So Harbinger-Backed LightSquared Might Kill Some People, So What?

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As you know, Harbinger Capital currently has a big bet going on a wireless company called LightSquared. Should it succeed, Phil Falcone will make billions and his investors will receive the triple digit returns they scored on subprime. Should it fail…we don’t even want to go there but someone will need to take in the family’s award-winning singing and dancing pig, who's made it clear he "doesn't do" 2-bedroom rentals North of 86th Street. So far, unfortunately, LightSquared, illiquid shares of which were recently awarded to redemption-seeking investors, has encountered a few bumps in the road (as one often does when one is doing groundbreaking, visionary-esque work). Most recently the company has been making the case that its satellite system will be huge for "coordinating enforcement and emergency response teams during natural disasters, like Hurricane Katrina." On the flip side, according to a new study by the FAA, it might kill a few hundred people.

A Federal Aviation Administration study quietly released this month says the proposed venture -- which could make or break Falcone's rocky career -- may cost 794 lives in aviation accidents over 10 years with disruptions to satellite-aided navigation.

But that's just ballparking it and even if the number is accurate, every great step forward in the history of man comes with collateral damage.

Falcone 4G: Kill Or Cure [NYP]

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Harbinger Capital-Backed LightSquared: What If We Told You We Could Build A Wireless Network That Doesn't Kill People Via GPS Interference? Does That Sound Like Something You'd Be Interested In?

As many of you know, the last year or so has been a pretty tough one for Phil Falcone. In addition to a civil suit against him by Harbinger Capital investors, DWAI's on the home front, and the pesky matter of being charged with securities fraud by the SEC, which would like to see him banned from the industry, what's really been plaguing him has been the opposition encountered by LightSquared, his dream and the thing he's more or less staked all his and his investors' money on. Before it entered Chapter 11 bankruptcy in May, the most serious charge against the company was that while it may seek to create "convenient connectivity for all," in doing so, the odds are high it would GPS interference that would result in boats getting lost at sea; "degrade precision services that track hurricanes, guide farmers, and help build flood defenses"; and, according to the FAA, "cost 794 lives in aviation accidents over 10 years with disruptions to satellite-aided navigation." Now, four months later, the would-be wireless network has come back with a plan: LightSquared, but without all the bad parts (for now). Philip Falcone's LightSquared on Friday made a proposal to the Federal Communications Commission that the company hopes will solve the regulatory issues surrounding its wireless satellite network and help it build its business faster without abandoning its long-term goals...LightSquared filed to modify its license application so it can use its five megahertz of spectrum that haven't caused GPS worries. It also seeks to use another five that it would share with federal-government users. The other filing, a rulemaking petition, calls for LightSquared to forego using the "upper" 10 MHz that have caused GPS concerns. In the meantime, it still wants the FCC to consider use of that 10 MHz but agreed to wait for and cooperate with "operating parameters and revised rules for terrestrial use of this spectrum." Don't get them wrong, they *want* to use the stuff that's possibly GSP harmful, but in the meantime will be happy to use the stuff that isn't, if that works for everyone. LightSquared Proposes Sharing Wireless Network With Government [DowJones]

Bonus Watch '13: LightSquared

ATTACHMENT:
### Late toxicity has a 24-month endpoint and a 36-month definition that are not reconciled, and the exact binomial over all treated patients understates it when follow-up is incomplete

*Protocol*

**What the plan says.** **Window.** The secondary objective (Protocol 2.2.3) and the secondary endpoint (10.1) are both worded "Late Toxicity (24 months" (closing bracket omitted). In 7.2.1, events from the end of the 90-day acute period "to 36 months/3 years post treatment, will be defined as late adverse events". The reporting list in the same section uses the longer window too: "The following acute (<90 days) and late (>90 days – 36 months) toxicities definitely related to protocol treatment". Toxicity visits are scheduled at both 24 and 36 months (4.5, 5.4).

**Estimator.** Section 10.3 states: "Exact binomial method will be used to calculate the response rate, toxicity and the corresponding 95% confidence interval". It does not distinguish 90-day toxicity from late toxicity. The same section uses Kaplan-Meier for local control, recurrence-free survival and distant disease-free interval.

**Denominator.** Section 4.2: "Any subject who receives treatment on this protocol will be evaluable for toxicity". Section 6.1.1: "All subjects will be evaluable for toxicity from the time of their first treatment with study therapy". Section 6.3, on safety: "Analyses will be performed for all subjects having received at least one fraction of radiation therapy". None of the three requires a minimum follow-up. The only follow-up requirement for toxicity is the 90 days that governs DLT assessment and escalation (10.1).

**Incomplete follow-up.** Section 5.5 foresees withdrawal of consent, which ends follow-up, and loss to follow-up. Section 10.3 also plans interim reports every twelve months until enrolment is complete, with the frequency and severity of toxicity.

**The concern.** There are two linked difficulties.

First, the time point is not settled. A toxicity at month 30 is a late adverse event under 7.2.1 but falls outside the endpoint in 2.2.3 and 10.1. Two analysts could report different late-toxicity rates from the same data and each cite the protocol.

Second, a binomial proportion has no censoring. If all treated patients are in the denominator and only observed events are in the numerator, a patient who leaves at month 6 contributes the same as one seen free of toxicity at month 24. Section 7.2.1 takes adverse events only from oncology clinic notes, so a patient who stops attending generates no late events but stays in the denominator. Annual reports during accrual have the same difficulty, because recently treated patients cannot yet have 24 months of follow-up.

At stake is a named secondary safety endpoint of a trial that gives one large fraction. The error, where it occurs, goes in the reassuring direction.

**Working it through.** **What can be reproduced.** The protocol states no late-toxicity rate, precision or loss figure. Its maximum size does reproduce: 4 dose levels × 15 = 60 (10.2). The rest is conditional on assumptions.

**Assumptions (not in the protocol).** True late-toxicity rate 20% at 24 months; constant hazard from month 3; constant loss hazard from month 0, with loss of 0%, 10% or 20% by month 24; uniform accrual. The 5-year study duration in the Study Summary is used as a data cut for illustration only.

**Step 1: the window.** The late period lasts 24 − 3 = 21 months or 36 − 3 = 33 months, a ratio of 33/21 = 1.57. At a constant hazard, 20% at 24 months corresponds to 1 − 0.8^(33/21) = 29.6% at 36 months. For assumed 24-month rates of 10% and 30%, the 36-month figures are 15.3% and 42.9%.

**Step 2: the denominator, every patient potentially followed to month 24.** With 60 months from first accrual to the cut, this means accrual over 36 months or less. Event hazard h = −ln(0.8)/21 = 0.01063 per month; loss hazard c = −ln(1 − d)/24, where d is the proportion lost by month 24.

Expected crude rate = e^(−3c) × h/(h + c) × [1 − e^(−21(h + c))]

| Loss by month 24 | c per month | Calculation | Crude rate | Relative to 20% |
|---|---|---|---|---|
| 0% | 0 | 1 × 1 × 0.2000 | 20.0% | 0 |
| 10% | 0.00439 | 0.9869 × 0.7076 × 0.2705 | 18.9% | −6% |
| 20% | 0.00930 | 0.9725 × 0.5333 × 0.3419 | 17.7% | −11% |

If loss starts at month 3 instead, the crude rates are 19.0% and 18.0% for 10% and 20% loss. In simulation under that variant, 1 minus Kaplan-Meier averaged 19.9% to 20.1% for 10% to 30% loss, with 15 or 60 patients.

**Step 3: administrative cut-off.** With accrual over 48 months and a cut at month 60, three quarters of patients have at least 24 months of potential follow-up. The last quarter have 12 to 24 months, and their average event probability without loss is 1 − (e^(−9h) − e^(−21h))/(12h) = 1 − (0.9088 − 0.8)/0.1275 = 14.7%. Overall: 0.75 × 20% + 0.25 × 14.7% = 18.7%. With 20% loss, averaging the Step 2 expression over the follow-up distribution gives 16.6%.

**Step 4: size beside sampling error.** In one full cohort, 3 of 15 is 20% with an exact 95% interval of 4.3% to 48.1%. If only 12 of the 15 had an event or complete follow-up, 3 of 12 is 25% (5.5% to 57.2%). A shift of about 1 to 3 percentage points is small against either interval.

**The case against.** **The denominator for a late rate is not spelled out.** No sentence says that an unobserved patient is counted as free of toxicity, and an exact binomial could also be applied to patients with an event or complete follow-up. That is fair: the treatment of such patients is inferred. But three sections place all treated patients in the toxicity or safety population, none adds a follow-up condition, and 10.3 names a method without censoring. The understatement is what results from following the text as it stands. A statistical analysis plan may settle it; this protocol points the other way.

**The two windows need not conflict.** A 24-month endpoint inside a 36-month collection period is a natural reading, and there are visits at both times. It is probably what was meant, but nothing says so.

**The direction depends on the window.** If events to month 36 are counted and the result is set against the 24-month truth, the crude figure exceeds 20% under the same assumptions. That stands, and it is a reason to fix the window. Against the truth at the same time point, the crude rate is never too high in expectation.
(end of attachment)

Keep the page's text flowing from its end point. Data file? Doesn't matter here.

LightSquared is a wireless venture that seeks to create "convenient connectivity for all." Unfortunately, as the Wilbur Falcone fans among us know, it's looking like it'll be a dark day in hell before that happens, on account of bunch of forces working together to shut this thing down at every turn, including but not limited to the yachting community that claims GSP interference caused by LS will result in boats getting lost at sea; the National Oceanic Atmospheric Administration, which has said LightSquared "may degrade precision services that track hurricanes, guide farmers and help build flood defenses"; and the FAA, which recently put out a study estimating LS could “cost 794 lives in aviation accidents over 10 years with disruptions to satellite-aided navigation.” Also not helping is that LightSquared filed for bankruptcy in May, the company is blowing through cash faster than Wilbur's Studio 54 days, and senior executives won't stop quitting. While some people might take stock of the situation and decide, at this point, to throw in the towel, Wilbur Falcone's benefactor is not some people. He's making this thing work if it's the last thing he does. So, what to do? Obviously a couple of miracle workers are going to be needed and the thing about miracle workers is that they don't come cheap. Gotta spend money to make money. Troubled wireless-satellite company LightSquared wants permission to dole out up to nearly $6 million in cash bonuses to four of its top employees, including its interim chief executive. Recent months have seen LightSquared burn through money--it has spent $134.3 million since filing for bankruptcy in May, according to its most recent monthly operating report, and executives alike. In court papers filed Wednesday, LightSquared said four senior executives have left the company in the past six months, including its former chairman of the board and CEO. The company wants to make sure four "irreplaceable employees" stick with the company as it attempts to claw its way out of bankruptcy protection and help to make the reorganization as fast and cheap as possible. LightSquared's bonus proposal paves the way for a "total possible cash payout of approximately $5.985 million" over two years, according to a filing with the U.S. Bankruptcy Court in Manhattan. Four employees--interim CEO, president and chairman of the board Douglas Smith; Chief Financial Officer Marc R. Montagner; general counsel Curtis Lu; and its executive vice president, regulatory affairs & public policy Jeffrey Carlisle--would be eligible for incentives consisting of cash and restricted stock units paid in shares of the company's current common stock. If the executives satisfy cash preservation goals, make progress in LightSquared's efforts to resolve certain regulatory issues and emerge from bankruptcy by the end of 2013, they'll receive vesting of all issued stock and "aggregate incentive payments of cash up to 285% of each such key employee's annual salary," LightSquared said. Hitting less aggressive goals, like exiting bankruptcy by the end of June 2014, would come with smaller payouts, like a cash bonus equal to 100% of the executives' annual salary, in the case of the mid-2014 bankruptcy exit. Mr. Smith currently makes $700,000 annually; Mr. Montagner and Mr. Lu $500,000 each; and Mr. Carlisle $400,000. LightSquared said each of the employees "provides critical services, drives performance, and impacts LightSquared's ability to enhance value in the Chapter 11 cases." The group has also had to take on extra work recently, as more and more employees have left LightSquared both voluntarily and involuntarily. The company said its total employee headcount has dropped by 60% in the last six months. The bonus plan aims to motivate the company's leaders to manage its businesses and working capital effectively and maximize the value of the estate for the benefit of all stakeholders, LightSquared said. LightSquared Seeks to Pay Key Executives up to $6M in Bonuses [DowJones]